“I’d say this to the United States: There’s been a great emphasis on Russia, but in fact the real danger is China.”
Like Russia’s elite, Beijing’s higher-ups look primarily to the West to stash their ill-gotten gains, ranging from luxury real estate to so-called “investor visas.” A 2017 book from Cambridge University’s Jason Sharman found that the U.S., Canada, and Australia remain the top destination countries for “looted wealth” thieved from China, with Beijing now the top source of real estate purchases in Australia. (At last check, nearly 20 percent of new home purchases in Sydney went to Chinese nationals.)
Like their parallel Russian networks, many of these purchases flow through shell companies to mask the origin of the funds. While Xi has overseen a nominal crackdown on grand corruption at home, tens of thousands of Chinese officials have managed to shift hundreds of billions of dollars – if not more – out of the country. That presents ample opportunity for Western governments to exert pressure on any number of Chinese officials to help slow Beijing’s creeping censorship efforts abroad.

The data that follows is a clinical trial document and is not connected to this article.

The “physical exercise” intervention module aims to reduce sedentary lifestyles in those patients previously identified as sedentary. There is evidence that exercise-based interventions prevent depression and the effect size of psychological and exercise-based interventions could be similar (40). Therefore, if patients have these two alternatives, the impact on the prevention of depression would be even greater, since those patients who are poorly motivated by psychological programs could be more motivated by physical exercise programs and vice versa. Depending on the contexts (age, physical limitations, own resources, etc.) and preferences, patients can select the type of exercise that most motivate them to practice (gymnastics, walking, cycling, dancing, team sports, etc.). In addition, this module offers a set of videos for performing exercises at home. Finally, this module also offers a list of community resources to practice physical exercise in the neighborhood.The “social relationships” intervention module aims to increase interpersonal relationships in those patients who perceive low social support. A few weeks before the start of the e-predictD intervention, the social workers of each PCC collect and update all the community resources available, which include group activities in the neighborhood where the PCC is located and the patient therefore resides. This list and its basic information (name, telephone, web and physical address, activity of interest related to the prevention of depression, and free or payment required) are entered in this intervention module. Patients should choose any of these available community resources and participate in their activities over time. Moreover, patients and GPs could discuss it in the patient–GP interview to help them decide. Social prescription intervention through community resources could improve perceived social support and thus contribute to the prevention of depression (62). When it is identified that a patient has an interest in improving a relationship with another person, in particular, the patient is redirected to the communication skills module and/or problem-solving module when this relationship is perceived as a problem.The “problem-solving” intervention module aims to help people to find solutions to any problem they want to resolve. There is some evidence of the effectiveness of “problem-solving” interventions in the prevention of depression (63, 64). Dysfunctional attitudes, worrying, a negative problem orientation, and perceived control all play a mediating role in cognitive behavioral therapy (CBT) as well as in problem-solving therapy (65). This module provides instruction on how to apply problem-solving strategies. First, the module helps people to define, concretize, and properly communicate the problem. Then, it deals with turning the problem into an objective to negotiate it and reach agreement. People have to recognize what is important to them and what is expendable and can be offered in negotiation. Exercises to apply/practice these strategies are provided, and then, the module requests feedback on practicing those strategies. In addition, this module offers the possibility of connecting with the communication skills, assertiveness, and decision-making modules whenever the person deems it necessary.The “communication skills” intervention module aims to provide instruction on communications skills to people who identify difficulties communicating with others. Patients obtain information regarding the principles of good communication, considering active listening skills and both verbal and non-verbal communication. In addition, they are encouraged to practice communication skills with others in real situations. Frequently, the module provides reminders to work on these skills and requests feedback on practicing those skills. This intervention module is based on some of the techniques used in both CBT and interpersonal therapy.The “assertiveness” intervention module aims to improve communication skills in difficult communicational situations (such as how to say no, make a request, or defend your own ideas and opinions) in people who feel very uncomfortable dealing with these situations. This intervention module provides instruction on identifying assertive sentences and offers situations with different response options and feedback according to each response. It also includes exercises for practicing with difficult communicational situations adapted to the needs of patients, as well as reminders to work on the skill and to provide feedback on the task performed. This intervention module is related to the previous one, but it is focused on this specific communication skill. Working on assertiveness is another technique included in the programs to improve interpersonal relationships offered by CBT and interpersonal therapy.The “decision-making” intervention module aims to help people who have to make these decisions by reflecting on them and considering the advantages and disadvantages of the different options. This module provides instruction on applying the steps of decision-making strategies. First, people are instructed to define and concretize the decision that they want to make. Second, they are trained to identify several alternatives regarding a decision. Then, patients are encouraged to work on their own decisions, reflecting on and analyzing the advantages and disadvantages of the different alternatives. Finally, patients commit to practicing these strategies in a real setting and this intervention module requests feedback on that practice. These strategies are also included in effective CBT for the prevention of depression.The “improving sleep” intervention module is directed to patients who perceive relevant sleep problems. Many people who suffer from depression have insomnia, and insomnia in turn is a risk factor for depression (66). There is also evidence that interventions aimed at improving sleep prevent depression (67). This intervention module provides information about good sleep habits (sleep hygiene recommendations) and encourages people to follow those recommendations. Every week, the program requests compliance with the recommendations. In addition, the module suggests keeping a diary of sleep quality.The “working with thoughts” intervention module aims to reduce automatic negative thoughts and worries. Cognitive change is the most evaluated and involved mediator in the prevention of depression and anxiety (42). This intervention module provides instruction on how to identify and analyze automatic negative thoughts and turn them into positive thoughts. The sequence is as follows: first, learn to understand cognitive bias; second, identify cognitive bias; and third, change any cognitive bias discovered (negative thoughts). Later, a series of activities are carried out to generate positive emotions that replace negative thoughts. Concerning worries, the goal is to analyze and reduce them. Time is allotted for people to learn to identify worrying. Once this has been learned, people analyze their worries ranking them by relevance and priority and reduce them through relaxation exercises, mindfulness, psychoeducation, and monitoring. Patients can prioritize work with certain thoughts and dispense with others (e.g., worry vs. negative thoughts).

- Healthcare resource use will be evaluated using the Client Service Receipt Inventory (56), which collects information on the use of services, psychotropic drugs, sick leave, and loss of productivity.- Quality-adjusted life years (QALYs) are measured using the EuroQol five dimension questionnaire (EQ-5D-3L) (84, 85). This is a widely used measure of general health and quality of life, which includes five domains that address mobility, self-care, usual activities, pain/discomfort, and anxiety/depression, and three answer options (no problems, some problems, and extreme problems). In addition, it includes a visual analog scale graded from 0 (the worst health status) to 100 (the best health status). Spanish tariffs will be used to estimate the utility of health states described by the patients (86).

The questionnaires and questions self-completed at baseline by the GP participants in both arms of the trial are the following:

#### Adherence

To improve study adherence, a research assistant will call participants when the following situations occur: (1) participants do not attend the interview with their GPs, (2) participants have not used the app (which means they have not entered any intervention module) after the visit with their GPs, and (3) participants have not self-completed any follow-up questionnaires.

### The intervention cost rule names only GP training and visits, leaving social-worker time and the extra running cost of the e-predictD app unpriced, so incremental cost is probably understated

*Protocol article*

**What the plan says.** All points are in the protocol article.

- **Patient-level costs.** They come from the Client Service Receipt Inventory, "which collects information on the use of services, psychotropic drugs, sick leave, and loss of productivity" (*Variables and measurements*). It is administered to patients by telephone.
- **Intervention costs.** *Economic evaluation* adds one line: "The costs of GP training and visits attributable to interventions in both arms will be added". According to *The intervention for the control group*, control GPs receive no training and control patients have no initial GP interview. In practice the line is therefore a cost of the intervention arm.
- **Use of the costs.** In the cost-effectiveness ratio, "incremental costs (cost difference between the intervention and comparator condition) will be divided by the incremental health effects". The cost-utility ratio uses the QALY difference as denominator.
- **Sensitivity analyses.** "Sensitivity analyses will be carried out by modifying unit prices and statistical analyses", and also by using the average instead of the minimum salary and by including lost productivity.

But given Trump’s kleptocratic tendencies, any effort from the White House to crack down on Chinese efforts might have to wait until 2020. In the meantime, though, China will only continue its strategy of obliterating criticism and convincing American academics and producers to try to follow Beijing’s line. Meanwhile, Beijing will find an administration in Washington that will pay them no mind.
“I’d say this to the United States: There’s been a great emphasis on Russia, but in fact the real danger is China,” Hamilton added. “China’s economy is eleven times bigger than Russia’s. … It has deep business and financial links in the United States, it has a bigger diaspora in the United States. Really, that’s where the focus should be.”